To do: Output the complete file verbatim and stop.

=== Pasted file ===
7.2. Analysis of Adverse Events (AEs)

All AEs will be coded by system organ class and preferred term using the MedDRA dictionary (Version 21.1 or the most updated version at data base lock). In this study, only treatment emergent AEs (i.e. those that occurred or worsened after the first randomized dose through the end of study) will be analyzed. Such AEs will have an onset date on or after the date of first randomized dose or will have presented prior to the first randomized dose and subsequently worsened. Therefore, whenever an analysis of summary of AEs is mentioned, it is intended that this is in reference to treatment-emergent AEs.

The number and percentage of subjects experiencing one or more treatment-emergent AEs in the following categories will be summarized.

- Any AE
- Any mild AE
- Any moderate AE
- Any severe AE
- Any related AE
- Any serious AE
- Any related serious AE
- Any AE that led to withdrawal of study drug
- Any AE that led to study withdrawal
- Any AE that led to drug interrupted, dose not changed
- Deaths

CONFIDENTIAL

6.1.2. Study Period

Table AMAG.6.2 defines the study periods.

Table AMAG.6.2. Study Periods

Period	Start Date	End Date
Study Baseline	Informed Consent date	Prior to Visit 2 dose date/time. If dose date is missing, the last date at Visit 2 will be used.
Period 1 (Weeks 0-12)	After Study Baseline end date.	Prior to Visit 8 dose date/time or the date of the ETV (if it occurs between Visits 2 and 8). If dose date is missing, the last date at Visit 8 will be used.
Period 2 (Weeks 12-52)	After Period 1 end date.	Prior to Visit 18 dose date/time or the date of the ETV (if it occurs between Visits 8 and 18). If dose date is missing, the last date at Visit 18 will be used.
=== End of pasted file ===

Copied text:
7.2. Analysis of Adverse Events (AEs)

All AEs will be coded by system organ class and preferred term using the MedDRA dictionary (Version 21.1 or the most updated version at data base lock). In this study, only treatment emergent AEs (i.e. those that occurred or worsened after the first randomized dose through the end of study) will be analyzed. Such AEs will have an onset date on or after the date of first randomized dose or will have presented prior to the first randomized dose and subsequently worsened. Therefore, whenever an analysis of summary of AEs is mentioned, it is intended that this is in reference to treatment-emergent AEs.

The number and percentage of subjects experiencing one or more treatment-emergent AEs in the following categories will be summarized.

- Any AE
- Any mild AE
- Any moderate AE
- Any severe AE
- Any related AE
- Any serious AE
- Any related serious AE
- Any AE that led to withdrawal of study drug
- Any AE that led to study withdrawal
- Any AE that led to drug interrupted, dose not changed
- Deaths

CONFIDENTIAL

6.1.2. Study Period

Table AMAG.6.2 defines the study periods.

Table AMAG.6.2. Study Periods

Period	Start Date	End Date
Study Baseline	Informed Consent date	Prior to Visit 2 dose date/time. If dose date is missing, the last date at Visit 2 will be used.
Period 1 (Weeks 0-12)	After Study Baseline end date.	Prior to Visit 8 dose date/time or the date of the ETV (if it occurs between Visits 2 and 8). If dose date is missing, the last date at Visit 8 will be used.
Period 2 (Weeks 12-52)	After Period 1 end date.	Prior to Visit 18 dose date/time or the date of the ETV (if it occurs between Visits 8 and 18). If dose date is missing, the last date at Visit 18 will be used.